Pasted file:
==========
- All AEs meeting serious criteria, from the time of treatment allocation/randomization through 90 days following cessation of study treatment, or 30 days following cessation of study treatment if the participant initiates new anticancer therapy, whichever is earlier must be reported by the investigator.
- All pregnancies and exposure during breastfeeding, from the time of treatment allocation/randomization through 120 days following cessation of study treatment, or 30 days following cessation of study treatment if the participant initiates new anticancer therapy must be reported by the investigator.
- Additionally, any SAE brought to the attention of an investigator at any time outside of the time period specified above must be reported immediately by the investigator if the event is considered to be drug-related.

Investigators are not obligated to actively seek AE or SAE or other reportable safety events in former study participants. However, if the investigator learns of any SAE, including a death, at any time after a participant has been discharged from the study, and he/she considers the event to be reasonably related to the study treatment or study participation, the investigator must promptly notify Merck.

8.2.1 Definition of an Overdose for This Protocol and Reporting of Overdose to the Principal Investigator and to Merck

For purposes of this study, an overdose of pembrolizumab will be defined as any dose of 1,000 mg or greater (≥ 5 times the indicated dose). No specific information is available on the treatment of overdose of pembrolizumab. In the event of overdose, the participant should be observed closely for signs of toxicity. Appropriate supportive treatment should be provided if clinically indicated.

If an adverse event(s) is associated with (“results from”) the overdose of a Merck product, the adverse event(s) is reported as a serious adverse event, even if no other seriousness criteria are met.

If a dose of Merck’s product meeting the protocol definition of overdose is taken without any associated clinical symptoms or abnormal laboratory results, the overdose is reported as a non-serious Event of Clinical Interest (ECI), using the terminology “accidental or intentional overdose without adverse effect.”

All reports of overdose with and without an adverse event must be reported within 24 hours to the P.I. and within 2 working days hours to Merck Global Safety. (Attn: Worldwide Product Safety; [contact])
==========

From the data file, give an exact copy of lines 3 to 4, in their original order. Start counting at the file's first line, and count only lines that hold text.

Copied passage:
- Additionally, any SAE brought to the attention of an investigator at any time outside of the time period specified above must be reported immediately by the investigator if the event is considered to be drug-related.

Investigators are not obligated to actively seek AE or SAE or other reportable safety events in former study participants. However, if the investigator learns of any SAE, including a death, at any time after a participant has been discharged from the study, and he/she considers the event to be reasonably related to the study treatment or study participation, the investigator must promptly notify Merck.